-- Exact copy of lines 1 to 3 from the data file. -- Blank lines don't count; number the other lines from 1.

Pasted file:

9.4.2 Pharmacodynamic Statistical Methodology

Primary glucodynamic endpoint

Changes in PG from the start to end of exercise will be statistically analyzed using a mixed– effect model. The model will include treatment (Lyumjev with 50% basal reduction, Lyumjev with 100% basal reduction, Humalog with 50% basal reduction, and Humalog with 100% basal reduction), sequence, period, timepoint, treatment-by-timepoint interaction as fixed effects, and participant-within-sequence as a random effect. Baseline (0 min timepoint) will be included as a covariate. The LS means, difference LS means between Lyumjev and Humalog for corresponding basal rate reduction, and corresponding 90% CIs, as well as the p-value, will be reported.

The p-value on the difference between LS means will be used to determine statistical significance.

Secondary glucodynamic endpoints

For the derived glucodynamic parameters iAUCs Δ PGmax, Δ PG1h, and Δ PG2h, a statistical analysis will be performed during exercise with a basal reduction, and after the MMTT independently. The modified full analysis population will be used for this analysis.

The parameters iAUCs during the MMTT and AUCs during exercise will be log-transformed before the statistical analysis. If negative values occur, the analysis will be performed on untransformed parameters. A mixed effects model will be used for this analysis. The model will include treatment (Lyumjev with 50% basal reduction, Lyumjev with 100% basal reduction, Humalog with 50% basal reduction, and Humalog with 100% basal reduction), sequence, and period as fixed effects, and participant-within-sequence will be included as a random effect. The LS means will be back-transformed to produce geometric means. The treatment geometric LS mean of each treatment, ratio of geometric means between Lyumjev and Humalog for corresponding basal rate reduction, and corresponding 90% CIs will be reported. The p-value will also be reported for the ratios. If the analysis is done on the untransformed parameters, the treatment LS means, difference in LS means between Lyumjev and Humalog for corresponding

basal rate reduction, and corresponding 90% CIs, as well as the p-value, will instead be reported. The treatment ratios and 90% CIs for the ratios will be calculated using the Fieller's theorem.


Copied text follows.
9.4.2 Pharmacodynamic Statistical Methodology

Primary glucodynamic endpoint

Changes in PG from the start to end of exercise will be statistically analyzed using a mixed– effect model. The model will include treatment (Lyumjev with 50% basal reduction, Lyumjev with 100% basal reduction, Humalog with 50% basal reduction, and Humalog with 100% basal reduction), sequence, period, timepoint, treatment-by-timepoint interaction as fixed effects, and participant-within-sequence as a random effect. Baseline (0 min timepoint) will be included as a covariate. The LS means, difference LS means between Lyumjev and Humalog for corresponding basal rate reduction, and corresponding 90% CIs, as well as the p-value, will be reported.